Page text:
James Bagnall has quite a good article in The Ottawa Citizen this morning that provides a concise summary of the current state of the Canadian economy. One of the interesting observations made was how stubborn resistance over the years to foreign ownership of the financial sector has served as a “firewall” effectively insulating the Canadian economy from the great unraveling south of the border.
There are a number of explanations for this state of affairs, but a key one is that Canada’s bankers have resisted copying the more aggressive U.S. financial institutions.
This stance might have been much more difficult had Canadian trade negotiators not consistently opposed the idea of opening up our financial services industry to greater foreign ownership.
For instance, had Lehman Brothers acquired control of a major Canadian bank under relaxed ownership rules, the ripple effect of its demise yesterday would now be a scary thing.
As it is, less than a handful of Canadian firms with direct links to Lehman have been caught short by the investment bank’s troubles. These include: Sun Life Financial, which said yesterday it holds more than $300 million worth of Lehman’s bonds; and Canadian Imperial Bank of Commerce, which owns $25 million worth of Lehman securities.
This counts as relatively minor exposure, especially in relation to CIBC’s market capitalization of more than $23.3 billion.
No foreign individual or institution can acquire more than 10 per cent of a major Canadian bank, without the blessing of Canada’s minister of finance.
As of June, the single biggest investor in Canada’s big banks has been a mutual fund owned by one of the other banks — usually no more than five per cent of total equity.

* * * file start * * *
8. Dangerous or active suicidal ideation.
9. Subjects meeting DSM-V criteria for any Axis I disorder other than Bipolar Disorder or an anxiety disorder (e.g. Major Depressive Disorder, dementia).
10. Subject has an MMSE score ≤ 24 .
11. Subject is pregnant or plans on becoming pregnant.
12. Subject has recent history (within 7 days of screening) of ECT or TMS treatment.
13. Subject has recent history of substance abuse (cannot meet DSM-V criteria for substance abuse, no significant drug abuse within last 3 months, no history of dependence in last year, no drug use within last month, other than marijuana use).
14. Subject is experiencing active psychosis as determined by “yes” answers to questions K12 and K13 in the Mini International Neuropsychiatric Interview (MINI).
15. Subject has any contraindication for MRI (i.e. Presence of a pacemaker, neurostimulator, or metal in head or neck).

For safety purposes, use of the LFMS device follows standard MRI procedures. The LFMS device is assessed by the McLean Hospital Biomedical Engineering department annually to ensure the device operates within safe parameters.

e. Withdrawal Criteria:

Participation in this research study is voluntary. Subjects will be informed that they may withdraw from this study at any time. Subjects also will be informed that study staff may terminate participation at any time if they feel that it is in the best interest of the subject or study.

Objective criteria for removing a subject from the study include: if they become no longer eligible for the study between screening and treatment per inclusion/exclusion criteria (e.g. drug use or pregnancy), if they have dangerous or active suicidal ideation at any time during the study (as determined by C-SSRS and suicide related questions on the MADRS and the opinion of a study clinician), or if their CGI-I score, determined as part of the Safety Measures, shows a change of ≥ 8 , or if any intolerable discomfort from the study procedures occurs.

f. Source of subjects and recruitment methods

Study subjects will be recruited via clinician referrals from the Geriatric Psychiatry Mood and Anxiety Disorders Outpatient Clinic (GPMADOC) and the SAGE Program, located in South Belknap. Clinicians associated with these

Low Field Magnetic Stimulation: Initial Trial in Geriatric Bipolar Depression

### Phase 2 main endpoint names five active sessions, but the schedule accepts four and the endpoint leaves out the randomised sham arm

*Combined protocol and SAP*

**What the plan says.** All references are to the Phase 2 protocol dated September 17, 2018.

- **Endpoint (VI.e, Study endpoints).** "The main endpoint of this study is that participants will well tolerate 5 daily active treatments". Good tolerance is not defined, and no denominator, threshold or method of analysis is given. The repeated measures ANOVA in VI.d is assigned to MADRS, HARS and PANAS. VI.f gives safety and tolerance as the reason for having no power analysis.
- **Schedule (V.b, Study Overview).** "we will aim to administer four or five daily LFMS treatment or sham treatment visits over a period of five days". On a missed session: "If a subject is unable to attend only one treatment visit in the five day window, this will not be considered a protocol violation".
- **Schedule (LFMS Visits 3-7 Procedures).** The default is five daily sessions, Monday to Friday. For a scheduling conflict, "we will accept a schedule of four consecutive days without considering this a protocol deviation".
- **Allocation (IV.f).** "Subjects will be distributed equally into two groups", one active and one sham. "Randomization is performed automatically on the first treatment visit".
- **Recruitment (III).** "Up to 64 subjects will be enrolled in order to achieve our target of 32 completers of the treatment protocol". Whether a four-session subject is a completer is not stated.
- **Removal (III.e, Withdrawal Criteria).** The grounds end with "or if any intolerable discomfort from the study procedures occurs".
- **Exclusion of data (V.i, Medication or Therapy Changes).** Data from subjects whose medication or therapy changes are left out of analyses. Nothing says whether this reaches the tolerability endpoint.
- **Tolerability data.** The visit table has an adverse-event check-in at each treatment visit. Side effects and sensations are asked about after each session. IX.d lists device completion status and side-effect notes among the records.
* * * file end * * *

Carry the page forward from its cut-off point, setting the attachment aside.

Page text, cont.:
It’s a family compact, in other words. And while this cozy reality has driven free traders to distraction, it also created a risk-averse culture.
While I would argue that free trade has been something of a necessary evil in the context of globalization, that’s benefited Canada on the whole, the way in which we’ve been spared the reckless shenanigans and speculative mismanagement of American lenders and investment houses, and the fallout resulting from that, perhaps offers a critically instructive lesson about the vital importance of exercising our sovereignty in key areas of the economy.
With attention now shifting more to the economy, maybe foreign ownership and economic sovereignty are the kind of emotionally-charged issues the Liberals should be raising and in the process casting doubt about the sort of key changes to our system that might be effected under a Harper “dynasty” (as imagined by some) most likely to be driven by the same sort of right-wing ideology that’s wreaked so much havoc south of the border.
Update: Ha! Elizabeth May just said almost exactly the same thing on CPAC while speaking with talk-show jock Tom Young at News 88.9.